Production process changesEdit
From the years of 1957 to 1995, Hanna-Barbera had produced nightly prime time, Saturday morning and weekday afternoon cartoons for all three major networks and syndication in the United States. The small budgets that TV animation producers had to work within prevented them, and most other producers of American television animation, from working with the full theatrical-quality animation the duo had been known for at Metro-Goldwyn-Mayer. While the budget for MGM's seven-minute Tom and Jerry shorts was about $35,000, the Hanna-Barbera studios was required to produce five-minute Ruff and Reddy episodes for no more than $3,000 a piece.
To keep within these tighter budgets, Hanna-Barbera modified the concept of limited animation (also called semi-animation) practiced and popularized by the United Productions of America (UPA) studio, which also once had a partnership with Columbia Pictures. Character designs were simplified, and backgrounds and animation cycles (walks, runs, etc.) were regularly re-purposed. Characters were often broken up into a handful of levels, so that only the parts of the body that needed to be moved at a given time (i.e. a mouth, an arm, a head) would be animated. The rest of the figure would remain on a held animation cel. This allowed a typical 10-minute short to be done with only 1,200 drawings instead of the usual 26,000.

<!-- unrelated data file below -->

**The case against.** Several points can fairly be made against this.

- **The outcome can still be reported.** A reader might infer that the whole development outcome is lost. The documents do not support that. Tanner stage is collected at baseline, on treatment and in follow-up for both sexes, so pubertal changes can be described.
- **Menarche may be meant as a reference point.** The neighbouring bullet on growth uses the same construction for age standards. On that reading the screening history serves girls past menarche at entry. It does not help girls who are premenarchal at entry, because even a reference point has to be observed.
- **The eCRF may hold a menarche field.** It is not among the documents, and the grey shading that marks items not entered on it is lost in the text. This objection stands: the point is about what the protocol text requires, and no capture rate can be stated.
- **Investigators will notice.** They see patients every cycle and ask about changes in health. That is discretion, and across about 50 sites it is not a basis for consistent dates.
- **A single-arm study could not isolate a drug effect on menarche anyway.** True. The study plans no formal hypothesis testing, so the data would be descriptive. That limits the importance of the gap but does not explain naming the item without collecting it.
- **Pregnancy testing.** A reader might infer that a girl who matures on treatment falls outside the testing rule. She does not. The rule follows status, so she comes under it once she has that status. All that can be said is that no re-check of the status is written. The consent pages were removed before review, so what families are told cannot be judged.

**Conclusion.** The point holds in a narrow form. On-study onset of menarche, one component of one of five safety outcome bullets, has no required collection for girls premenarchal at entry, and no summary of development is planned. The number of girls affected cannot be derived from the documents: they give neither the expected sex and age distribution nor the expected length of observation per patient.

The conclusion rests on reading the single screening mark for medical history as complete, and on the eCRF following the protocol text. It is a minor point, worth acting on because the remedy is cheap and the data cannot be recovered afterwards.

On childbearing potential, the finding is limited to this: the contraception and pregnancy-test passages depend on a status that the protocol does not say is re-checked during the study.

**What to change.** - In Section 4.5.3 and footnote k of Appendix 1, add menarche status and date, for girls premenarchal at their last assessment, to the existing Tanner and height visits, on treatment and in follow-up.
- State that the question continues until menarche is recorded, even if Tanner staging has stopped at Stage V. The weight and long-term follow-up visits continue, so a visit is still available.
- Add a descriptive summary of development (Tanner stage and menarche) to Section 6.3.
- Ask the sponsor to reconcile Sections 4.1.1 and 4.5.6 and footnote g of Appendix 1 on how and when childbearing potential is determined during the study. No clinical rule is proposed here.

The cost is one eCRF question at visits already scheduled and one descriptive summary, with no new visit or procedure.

Dialogue, music, and sound effects were emphasized over action, leading Chuck Jones—a contemporary who worked for Hanna and Barbera's rivals at Warner Bros. Cartoons when the duo was at MGM, and one who, with his short The Dover Boys practically invented many of the concepts in limited animation—to disparagingly refer to the limited television cartoons produced by Hanna-Barbera and others as "illustrated radio". In a story published by The Saturday Evening Post in 1961, critics stated that Hanna-Barbera was taking on more work than it could handle and was resorting to shortcuts only a television audience would tolerate. An executive who worked for Walt Disney Productions said, "We don't even consider [them] competition". Animation historian Christopher P. Lehman argues that Hanna-Barbera attempted to maximize their bottom line by also recycling story formulas and characterization instead of introducing new ones.